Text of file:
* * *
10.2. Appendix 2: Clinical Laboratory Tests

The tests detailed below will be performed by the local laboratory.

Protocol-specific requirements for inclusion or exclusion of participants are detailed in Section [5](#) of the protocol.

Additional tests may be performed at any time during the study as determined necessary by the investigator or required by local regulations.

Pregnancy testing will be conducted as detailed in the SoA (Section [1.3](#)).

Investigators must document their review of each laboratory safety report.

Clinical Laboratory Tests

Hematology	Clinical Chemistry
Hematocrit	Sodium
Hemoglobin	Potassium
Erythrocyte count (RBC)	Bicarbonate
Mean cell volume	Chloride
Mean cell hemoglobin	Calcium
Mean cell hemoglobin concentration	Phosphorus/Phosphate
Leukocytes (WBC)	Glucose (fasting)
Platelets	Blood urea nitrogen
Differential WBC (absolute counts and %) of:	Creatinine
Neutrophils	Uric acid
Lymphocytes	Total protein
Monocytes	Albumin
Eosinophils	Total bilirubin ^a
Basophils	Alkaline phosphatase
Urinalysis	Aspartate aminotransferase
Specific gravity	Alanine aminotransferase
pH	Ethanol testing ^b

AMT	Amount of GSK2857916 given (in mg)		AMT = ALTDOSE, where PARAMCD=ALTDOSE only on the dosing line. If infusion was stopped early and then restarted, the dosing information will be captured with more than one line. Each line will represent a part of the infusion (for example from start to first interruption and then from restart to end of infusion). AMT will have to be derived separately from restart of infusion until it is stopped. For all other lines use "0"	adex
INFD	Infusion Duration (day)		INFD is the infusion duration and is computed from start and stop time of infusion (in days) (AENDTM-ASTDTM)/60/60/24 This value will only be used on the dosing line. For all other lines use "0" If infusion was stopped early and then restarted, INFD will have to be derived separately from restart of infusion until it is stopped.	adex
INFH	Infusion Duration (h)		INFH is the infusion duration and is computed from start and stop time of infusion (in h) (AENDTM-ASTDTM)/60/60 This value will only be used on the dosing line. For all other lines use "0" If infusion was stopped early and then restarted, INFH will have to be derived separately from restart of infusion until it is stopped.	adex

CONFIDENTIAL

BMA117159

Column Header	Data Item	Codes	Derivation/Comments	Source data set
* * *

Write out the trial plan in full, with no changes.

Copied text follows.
10.2. Appendix 2: Clinical Laboratory Tests

The tests detailed below will be performed by the local laboratory.

Protocol-specific requirements for inclusion or exclusion of participants are detailed in Section [5](#) of the protocol.

Additional tests may be performed at any time during the study as determined necessary by the investigator or required by local regulations.

Pregnancy testing will be conducted as detailed in the SoA (Section [1.3](#)).

Investigators must document their review of each laboratory safety report.

Clinical Laboratory Tests

Hematology	Clinical Chemistry
Hematocrit	Sodium
Hemoglobin	Potassium
Erythrocyte count (RBC)	Bicarbonate
Mean cell volume	Chloride
Mean cell hemoglobin	Calcium
Mean cell hemoglobin concentration	Phosphorus/Phosphate
Leukocytes (WBC)	Glucose (fasting)
Platelets	Blood urea nitrogen
Differential WBC (absolute counts and %) of:	Creatinine
Neutrophils	Uric acid
Lymphocytes	Total protein
Monocytes	Albumin
Eosinophils	Total bilirubin ^a
Basophils	Alkaline phosphatase
Urinalysis	Aspartate aminotransferase
Specific gravity	Alanine aminotransferase
pH	Ethanol testing ^b

AMT	Amount of GSK2857916 given (in mg)		AMT = ALTDOSE, where PARAMCD=ALTDOSE only on the dosing line. If infusion was stopped early and then restarted, the dosing information will be captured with more than one line. Each line will represent a part of the infusion (for example from start to first interruption and then from restart to end of infusion). AMT will have to be derived separately from restart of infusion until it is stopped. For all other lines use "0"	adex
INFD	Infusion Duration (day)		INFD is the infusion duration and is computed from start and stop time of infusion (in days) (AENDTM-ASTDTM)/60/60/24 This value will only be used on the dosing line. For all other lines use "0" If infusion was stopped early and then restarted, INFD will have to be derived separately from restart of infusion until it is stopped.	adex
INFH	Infusion Duration (h)		INFH is the infusion duration and is computed from start and stop time of infusion (in h) (AENDTM-ASTDTM)/60/60 This value will only be used on the dosing line. For all other lines use "0" If infusion was stopped early and then restarted, INFH will have to be derived separately from restart of infusion until it is stopped.	adex

CONFIDENTIAL

BMA117159

Column Header	Data Item	Codes	Derivation/Comments	Source data set